Daya Krishna on the risks of comparatism
‘Comparative studies’, thus, meant in effect the comparison of all other societies and cultures in terms of the standards provided by the Western societies and cultures, both in cognitive and non cognitive domains. The scholars belonging to these other societies and cultures, instead of looking at Western society and culture from their own perspectives, accepted the norms provided by Western scholars and tried to show that the achievements in various fields within their cultures paralleled those in the West”.
From: Daya Krishna, “Comparative Philosophy: What It Is and What It Ought to Be”, in Interpreting across Boundaries: New Essays in Comparative Philosophy, edited by Gerald Larson and Eliot Deutsch (Delhi: Motilal Banarsidass 1989), 71-83.
The reason for gender-unbalanceness? Often just carelessness
…and the fact that we think that being a man is the norm and women are an exception or a subcategory, just like “Italians”, “green-tea lovers” or “plumbers”.
For an interesting study on this topic, see this summary on the Washington Post about dialogues in movies: It turns out that women speak way less than men. Not because of the lack of heroines, but rather because whenever one adds a less relevant character (such as a shopkeeper), one is inclined to add a “normal” human being, a man (you would not want to add an Italian shopkeeper to your movie unless you had a special reason to do so, would you?).
Seems to be a good reason to ponder about the people we invite to conferences, collected volumes and the like: It might be that we also invite more men than women at first, since men are instinctively felt to be the more normal kind of scholars. For more on this topic, check this post (by me and Malcolm Keating).
The poet and the philosopher: chameleon and beetle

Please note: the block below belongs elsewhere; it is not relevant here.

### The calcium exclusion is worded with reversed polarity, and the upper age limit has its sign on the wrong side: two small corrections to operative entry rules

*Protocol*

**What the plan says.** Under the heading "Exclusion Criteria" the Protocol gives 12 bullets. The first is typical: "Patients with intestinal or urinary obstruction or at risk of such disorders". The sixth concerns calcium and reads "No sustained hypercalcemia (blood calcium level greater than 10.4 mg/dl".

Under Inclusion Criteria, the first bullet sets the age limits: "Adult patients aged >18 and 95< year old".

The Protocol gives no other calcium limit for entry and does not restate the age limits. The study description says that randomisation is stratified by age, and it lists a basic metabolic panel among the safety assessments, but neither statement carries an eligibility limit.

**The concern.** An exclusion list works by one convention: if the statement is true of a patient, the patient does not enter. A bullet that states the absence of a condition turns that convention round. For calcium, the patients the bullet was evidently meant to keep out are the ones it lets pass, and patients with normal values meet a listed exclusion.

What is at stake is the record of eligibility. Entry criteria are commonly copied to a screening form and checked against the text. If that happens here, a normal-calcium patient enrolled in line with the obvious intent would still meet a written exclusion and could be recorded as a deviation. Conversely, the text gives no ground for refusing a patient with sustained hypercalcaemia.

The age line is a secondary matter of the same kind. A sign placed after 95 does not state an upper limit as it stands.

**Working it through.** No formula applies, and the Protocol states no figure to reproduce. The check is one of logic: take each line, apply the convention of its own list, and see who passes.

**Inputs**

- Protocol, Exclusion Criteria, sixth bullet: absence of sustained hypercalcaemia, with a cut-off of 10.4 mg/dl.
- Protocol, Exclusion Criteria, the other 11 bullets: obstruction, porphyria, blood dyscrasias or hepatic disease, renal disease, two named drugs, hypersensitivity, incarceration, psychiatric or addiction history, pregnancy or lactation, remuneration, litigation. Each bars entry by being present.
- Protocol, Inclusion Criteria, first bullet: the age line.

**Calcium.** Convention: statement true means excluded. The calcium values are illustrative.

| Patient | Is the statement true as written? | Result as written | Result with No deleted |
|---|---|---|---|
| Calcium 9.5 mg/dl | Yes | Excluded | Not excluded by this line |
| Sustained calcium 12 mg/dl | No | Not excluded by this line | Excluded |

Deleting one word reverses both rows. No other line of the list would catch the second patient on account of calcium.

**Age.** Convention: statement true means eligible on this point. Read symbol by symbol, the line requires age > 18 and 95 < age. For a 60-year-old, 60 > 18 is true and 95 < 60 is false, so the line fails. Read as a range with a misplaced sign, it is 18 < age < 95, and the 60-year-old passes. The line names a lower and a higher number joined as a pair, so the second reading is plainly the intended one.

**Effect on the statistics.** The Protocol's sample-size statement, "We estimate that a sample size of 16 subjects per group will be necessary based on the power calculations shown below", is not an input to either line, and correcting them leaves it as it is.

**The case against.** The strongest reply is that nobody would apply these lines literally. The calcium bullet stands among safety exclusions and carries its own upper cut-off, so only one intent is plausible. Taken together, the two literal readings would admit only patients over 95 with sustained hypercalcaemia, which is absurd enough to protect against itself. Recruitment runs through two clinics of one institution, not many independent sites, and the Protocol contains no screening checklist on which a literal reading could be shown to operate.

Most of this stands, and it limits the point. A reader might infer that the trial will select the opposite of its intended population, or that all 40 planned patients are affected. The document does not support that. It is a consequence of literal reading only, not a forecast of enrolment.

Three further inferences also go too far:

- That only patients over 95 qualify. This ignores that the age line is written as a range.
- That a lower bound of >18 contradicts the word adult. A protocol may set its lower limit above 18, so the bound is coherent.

As readers know, I side with the latter. That’s why I force myself into reading the reasons of the former. Sometimes, I find them convincing and appealing:
Der Künstler hat ja auch Ideen, doch selten hat er die systematisch geordnet, hat er sich dermaßen koleoptisiert, daß der Widerspruch beseitigt wurde, wie das die philosophischen oder politischen Koleopteren tun, die sich dafür all das entgehen lassen oder ignorieren, was jenseits ihrer Chitinflügel und ihrer starren, abgezählten, präzisen Beinchen sich regt.
(Julio Cortázar, La vuelta el dia en ochenta mundos, beginning of the last chapter).
Woody Allen’s “The Irrational Man” between existentialism and reuse
Woody Allen’s last movie, The Irrational Man (henceforth TIM) keeps on discussing about luck and case, a topic which was at the center of his Match Point (MP). In both movies, the “villains” end up being punished, in a (too) straightforward way in TIM and in a subtler one in MP. Notwithstanding that, one of the strengths of TIM is that the condemnation of the villain is so straightforward, that one is lead to suspect that his punishment only happened by chance and not as a result of justice. If you are interested in the topic and can read Italian, you can read my analysis of MP in the light of Viśiṣṭādvaita Vedānta here.